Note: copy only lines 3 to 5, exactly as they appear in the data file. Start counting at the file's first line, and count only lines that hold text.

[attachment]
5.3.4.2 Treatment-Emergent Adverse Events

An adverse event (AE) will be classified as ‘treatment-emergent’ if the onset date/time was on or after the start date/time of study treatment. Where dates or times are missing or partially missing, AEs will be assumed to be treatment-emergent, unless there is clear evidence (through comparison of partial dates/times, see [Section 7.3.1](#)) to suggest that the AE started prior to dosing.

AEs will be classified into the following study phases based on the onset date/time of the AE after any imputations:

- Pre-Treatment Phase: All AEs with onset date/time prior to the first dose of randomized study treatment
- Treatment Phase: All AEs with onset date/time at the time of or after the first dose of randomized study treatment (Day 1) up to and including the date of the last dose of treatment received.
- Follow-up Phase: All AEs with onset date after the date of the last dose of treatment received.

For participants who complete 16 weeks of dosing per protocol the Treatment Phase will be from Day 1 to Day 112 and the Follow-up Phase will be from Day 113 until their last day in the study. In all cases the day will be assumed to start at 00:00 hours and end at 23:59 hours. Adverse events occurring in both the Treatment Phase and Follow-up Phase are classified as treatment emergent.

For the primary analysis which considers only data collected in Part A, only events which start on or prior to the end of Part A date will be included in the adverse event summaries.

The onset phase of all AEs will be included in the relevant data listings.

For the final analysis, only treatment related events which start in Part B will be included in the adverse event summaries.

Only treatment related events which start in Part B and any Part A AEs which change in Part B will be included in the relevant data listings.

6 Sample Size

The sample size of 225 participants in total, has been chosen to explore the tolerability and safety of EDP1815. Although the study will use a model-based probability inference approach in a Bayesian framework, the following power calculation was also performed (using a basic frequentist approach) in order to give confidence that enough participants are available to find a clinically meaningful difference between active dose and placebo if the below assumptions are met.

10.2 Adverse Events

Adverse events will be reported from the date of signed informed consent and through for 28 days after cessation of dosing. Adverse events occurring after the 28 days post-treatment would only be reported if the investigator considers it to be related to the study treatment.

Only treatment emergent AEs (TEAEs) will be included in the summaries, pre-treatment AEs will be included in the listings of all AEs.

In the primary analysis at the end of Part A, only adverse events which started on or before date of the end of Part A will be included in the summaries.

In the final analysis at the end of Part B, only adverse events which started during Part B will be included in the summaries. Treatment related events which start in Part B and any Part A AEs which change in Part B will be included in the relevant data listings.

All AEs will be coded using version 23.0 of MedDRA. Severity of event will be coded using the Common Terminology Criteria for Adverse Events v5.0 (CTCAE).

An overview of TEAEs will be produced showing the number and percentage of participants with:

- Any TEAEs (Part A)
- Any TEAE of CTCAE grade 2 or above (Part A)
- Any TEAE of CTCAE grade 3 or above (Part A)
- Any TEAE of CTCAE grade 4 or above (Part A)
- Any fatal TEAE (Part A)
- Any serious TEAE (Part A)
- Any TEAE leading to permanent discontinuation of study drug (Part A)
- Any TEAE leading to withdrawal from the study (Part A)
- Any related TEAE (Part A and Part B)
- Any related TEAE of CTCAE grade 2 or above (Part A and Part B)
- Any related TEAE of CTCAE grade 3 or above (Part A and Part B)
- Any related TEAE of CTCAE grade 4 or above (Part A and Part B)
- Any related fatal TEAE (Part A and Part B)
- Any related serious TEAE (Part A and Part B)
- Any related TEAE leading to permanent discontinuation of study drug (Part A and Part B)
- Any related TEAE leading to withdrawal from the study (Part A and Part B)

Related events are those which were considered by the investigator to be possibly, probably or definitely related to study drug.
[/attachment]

AEs will be classified into the following study phases based on the onset date/time of the AE after any imputations:

- Pre-Treatment Phase: All AEs with onset date/time prior to the first dose of randomized study treatment
- Treatment Phase: All AEs with onset date/time at the time of or after the first dose of randomized study treatment (Day 1) up to and including the date of the last dose of treatment received.